Tri-City medical marijuana patients worry about DUI rule

By Kristi Pihl, Tri-City HeraldDecember 9, 2012 

Tri-City medical marijuana patients are worried the passage of Initiative 502 will mean the end of their ability to legally drive.

While state officials say the law is silent on medical marijuana patients, it does set a level for driving under the influence of marijuana that many patients are concerned they cannot meet.

The DUI provision included in the new law is what Kennewick's Hippies store co-owner Tim Adams said caused him and other medical marijuana patients to vote against it.

Adams is permanently disabled, with a back and shoulder injury that developed from vertebrae broken when he was a child.

Marijuana is a much better option than pills that Adams said he has been prescribed.

Prescription pills, he said, will put him on the couch for days with severe side effects, while marijuana allows him to continue his everyday life. Medical marijuana alleviates some of the pain and allows him to take the pills that doctors prescribe without suffering the same nauseating side effects.

The DUI provisions mean someone would have to wait for four to five weeks after smoking marijuana to be sure they would pass the blood test, he said.

The body releases toxins in waves, so that limit may still be in the bloodstream, even though the person does not feel any effects, Adams said.

Other than the DUI provision, not much should change for medical marijuana patients.

Patients still have the rights they did under state law prior to I-502, said Mikhail Carpenter, a state Liquor Control Board spokesman.

JT, a Benton County medical marijuana patient who acts as a dispensary for Tri-City patients, doesn't expect to see much change for him. He asked to remain anonymous because marijuana is still illegal federally.

JT said he delivers marijuana to 10 patients a month. The patients have to show him their permit and valid ID before he will sell to them.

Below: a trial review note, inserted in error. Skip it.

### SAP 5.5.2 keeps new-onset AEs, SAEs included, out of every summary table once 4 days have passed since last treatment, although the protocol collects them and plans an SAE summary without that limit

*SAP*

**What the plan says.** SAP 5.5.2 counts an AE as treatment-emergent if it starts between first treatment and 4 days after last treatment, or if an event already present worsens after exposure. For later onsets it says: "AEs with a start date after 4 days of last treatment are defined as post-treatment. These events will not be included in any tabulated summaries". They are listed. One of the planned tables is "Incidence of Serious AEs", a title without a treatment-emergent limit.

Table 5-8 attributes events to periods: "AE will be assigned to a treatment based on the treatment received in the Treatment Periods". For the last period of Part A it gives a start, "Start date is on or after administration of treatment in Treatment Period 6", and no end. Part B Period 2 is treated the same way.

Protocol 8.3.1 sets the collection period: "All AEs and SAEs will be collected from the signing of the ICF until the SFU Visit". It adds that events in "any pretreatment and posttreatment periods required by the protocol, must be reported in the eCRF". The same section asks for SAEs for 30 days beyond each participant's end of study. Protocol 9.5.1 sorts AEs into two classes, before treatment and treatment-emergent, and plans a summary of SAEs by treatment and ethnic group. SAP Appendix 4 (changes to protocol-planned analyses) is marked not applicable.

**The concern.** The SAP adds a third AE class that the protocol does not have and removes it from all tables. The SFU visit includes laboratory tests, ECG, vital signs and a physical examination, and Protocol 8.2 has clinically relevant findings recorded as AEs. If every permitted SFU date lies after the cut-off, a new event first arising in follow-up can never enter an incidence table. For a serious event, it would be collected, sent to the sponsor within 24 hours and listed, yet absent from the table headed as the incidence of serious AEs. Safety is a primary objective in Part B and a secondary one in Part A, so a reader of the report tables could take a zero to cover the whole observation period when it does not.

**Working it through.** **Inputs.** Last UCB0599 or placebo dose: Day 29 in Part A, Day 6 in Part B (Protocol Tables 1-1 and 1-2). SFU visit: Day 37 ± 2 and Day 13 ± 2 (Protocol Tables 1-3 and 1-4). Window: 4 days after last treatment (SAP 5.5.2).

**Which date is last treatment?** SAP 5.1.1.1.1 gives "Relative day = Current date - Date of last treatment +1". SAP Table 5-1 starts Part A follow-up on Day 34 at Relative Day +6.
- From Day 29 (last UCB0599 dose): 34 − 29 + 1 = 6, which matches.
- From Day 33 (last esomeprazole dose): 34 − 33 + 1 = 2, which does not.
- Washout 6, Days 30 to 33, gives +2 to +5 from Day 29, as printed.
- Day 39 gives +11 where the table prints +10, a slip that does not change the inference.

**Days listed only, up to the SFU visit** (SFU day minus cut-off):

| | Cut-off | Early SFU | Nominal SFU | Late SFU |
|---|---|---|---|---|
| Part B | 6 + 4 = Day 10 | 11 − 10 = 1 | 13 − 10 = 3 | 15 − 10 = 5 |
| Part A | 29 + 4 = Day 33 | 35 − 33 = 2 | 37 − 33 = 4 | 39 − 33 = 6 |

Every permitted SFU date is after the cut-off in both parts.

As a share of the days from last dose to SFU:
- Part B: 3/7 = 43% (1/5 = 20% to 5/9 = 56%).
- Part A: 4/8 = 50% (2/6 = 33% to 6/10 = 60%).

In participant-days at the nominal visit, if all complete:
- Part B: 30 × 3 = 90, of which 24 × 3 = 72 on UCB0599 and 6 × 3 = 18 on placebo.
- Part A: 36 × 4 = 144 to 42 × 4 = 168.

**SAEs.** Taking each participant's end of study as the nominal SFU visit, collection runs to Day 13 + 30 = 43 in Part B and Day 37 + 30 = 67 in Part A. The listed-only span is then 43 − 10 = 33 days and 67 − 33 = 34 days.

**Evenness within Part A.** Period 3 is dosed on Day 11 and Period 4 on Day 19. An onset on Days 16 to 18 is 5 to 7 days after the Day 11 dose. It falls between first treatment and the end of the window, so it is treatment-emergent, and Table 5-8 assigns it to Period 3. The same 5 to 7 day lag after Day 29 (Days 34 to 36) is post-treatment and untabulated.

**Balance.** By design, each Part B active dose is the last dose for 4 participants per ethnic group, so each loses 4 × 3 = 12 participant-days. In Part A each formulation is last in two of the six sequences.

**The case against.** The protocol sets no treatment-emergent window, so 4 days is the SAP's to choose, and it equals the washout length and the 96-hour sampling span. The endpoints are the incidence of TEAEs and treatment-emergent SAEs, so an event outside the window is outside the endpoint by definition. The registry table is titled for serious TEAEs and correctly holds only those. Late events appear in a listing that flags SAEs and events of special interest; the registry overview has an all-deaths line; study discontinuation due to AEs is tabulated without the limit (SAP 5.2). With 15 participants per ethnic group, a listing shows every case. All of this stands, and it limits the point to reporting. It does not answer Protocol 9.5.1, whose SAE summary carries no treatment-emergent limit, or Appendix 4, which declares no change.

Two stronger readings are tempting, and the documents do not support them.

He also requires patients to fill out a form from Ninja Medical Cannabis that allows him to verify their condition with their doctor and check their doctor's credentials. As part of the form, they acknowledge that providing false medical information is a felony, he said.

The state law requires that only one patient be helped at a time, but it allows JT to sell to multiple patients as long as he meets with them separately.

Although collective gardens for medical marijuana patients were authorized by a 2011 state law, the Tri-Cities do not allow them.

Richland and Kennewick have moratoriums on collective gardens for medical marijuana patients, which is not affected by I-502, officials say.

The Kennewick City Council will discuss collective gardens at its meeting Monday.

Richland's moratorium will expire in six months, and West Richland's expired earlier this year, officials said.

The Pasco City Council decided to ban medical marijuana gardens in June and amended the city zoning codeto state that the city won't allow anything that violates local, state or federal law.

The state Legislature in 2011 passed a law allowing collective gardens, but Gov. Chris Gregoire vetoed parts of it. The state law is at odds with federal law that makes growing or possessing marijuana illegal, no matter if it is for medicinal purposes.

Cities put the issue on hold to see if legislators would act during the 2012 session to clarify the 2011 law. But the recent session came and went with no changes to the law, so Pasco decided not to wait.

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